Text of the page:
Food should not be cheap, and foods should not be free. Not be free of salt, of fat, of gluten, of sugar. Inasmuch as music be free of sound, language be of words, day be of light, or love be of passion.
For Michael Kubiak and Sal LoGiudice of United Bakery, 1944 to 2005.
In the good old days, we couldn’t wait to get rid of today. We wanted tomorrow; but we needed yesterday. We buried our expectations, our desires, our dreams in the future like gold bugs, chancing on surprise value. We look back now, and recognize a cemetery. Empty coffins of hope, marbled sepulchers of endeavor—embroidered upon the landscapes of our lifetimes; we put it all on a pedestal, even though we live below sea level.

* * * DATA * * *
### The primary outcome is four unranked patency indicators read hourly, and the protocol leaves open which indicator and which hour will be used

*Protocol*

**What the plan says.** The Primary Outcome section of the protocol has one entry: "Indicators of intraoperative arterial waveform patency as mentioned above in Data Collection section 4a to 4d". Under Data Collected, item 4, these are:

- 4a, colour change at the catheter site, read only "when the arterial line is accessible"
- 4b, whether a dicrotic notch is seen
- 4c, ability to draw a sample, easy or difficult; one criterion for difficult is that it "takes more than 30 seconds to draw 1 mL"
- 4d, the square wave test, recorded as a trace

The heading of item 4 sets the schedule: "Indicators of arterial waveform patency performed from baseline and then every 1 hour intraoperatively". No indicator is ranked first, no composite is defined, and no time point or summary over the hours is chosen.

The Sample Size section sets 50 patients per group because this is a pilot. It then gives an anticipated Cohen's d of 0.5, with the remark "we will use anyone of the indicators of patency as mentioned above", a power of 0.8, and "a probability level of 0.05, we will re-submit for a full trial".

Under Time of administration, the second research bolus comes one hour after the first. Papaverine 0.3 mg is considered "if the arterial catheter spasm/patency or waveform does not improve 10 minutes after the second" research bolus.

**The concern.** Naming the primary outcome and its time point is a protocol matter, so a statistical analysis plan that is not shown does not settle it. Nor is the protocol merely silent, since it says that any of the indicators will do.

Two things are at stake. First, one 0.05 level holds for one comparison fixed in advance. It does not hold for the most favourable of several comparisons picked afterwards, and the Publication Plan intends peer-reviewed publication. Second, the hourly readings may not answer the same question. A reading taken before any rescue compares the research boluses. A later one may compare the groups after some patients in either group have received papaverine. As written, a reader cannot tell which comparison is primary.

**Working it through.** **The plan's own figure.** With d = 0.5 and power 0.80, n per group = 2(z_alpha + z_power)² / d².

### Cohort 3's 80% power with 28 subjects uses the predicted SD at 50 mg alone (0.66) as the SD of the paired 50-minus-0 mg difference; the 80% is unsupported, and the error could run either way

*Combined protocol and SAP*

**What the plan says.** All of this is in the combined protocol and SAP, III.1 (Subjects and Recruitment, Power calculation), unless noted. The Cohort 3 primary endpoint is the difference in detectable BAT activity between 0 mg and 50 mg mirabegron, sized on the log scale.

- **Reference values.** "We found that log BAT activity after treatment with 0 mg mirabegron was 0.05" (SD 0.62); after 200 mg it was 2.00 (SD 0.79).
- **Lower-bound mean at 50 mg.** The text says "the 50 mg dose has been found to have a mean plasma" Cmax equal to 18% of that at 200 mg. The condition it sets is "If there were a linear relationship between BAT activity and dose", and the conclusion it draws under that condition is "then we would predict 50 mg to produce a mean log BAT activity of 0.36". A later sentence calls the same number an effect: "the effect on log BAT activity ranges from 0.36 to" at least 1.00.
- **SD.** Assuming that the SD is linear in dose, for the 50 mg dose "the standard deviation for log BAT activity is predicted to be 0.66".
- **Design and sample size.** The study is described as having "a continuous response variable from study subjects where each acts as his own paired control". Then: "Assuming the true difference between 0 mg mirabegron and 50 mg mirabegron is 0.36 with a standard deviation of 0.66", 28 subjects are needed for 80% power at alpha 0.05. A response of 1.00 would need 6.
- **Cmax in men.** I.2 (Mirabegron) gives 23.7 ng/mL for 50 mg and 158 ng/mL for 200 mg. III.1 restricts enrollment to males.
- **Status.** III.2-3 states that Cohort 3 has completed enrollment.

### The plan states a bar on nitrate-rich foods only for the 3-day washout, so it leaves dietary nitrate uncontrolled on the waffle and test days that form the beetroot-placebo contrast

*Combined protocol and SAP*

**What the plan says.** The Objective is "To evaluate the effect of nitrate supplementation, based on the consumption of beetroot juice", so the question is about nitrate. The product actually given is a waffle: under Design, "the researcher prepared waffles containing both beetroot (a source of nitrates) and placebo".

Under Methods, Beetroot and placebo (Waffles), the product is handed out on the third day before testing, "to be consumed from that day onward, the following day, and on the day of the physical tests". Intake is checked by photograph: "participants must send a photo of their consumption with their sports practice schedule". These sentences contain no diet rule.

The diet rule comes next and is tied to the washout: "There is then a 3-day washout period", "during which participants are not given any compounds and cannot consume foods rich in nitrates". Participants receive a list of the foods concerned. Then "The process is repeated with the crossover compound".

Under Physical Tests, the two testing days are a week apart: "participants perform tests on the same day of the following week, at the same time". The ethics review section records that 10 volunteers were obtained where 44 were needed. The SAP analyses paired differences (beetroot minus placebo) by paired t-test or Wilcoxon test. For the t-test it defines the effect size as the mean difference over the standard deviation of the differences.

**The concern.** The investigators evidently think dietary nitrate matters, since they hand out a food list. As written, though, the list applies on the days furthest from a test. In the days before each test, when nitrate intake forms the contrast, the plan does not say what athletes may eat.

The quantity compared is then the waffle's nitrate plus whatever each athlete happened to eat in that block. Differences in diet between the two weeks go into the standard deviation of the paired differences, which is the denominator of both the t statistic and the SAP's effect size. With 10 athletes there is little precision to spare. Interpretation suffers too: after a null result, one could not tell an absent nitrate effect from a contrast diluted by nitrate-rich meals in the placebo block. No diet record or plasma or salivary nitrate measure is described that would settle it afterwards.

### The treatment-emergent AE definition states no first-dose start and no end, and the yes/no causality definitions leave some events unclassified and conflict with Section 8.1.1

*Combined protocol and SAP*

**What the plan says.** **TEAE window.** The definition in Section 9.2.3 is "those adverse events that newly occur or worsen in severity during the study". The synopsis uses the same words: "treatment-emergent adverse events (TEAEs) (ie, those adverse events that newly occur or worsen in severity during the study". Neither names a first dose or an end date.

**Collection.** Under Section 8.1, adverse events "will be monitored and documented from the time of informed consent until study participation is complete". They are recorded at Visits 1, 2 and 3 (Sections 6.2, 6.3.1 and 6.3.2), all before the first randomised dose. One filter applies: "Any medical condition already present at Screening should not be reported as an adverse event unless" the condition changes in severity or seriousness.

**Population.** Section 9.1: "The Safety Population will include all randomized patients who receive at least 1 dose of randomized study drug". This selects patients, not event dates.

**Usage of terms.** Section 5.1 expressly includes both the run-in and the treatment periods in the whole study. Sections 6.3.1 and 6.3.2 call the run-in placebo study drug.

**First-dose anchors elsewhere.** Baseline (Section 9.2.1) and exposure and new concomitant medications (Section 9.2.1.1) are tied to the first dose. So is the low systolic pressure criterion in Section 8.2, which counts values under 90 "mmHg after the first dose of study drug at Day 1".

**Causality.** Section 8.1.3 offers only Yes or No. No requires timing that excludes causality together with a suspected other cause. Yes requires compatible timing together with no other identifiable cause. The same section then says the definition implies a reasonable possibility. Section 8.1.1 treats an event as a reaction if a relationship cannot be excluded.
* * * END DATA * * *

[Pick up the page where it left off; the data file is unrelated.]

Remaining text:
Instead of looking up, we looked in the eyes, where the ears meet the pupils. We had a foot in the grave, tethering ourselves in good old days, in their traditions, their opera, their tragedies. Hyperbolic time, superlative furniture of our desire—Odysseus would wilt in front of our conflicts! Our intrigues! Our comedies! He would baulk in fear at the paper tigers we slayed. The precision that he used to dispatch suitors and escape sirens, we used to bake bread, to turn lathes, to raise families.
Because they are old, they are epic. Because they are epic, they are good. They are days, our days; our flesh, our scars. And nothing will change them, nothing will take good days away. Not even our memories.